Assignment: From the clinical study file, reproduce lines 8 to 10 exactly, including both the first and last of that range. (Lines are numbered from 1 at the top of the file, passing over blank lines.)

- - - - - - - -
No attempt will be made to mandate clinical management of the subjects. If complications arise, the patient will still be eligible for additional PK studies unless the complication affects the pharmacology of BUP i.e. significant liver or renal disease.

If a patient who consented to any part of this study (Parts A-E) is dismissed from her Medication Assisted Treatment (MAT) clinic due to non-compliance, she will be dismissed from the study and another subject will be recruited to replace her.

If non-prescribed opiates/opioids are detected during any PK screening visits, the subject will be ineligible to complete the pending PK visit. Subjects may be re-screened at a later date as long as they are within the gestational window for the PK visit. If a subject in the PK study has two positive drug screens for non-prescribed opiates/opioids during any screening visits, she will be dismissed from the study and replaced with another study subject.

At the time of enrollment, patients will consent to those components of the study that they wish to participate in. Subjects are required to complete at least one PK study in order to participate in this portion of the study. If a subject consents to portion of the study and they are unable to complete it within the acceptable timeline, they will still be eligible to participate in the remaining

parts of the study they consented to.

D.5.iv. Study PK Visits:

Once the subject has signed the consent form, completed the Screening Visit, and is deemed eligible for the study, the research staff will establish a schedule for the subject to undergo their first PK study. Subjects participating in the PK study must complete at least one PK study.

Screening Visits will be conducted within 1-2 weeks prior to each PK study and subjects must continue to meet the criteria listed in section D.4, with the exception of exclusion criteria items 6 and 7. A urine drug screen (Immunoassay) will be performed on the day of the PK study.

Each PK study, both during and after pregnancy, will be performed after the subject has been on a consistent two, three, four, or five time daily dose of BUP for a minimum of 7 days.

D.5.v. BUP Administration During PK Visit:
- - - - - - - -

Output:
Screening Visits will be conducted within 1-2 weeks prior to each PK study and subjects must continue to meet the criteria listed in section D.4, with the exception of exclusion criteria items 6 and 7. A urine drug screen (Immunoassay) will be performed on the day of the PK study.

Each PK study, both during and after pregnancy, will be performed after the subject has been on a consistent two, three, four, or five time daily dose of BUP for a minimum of 7 days.

D.5.v. BUP Administration During PK Visit: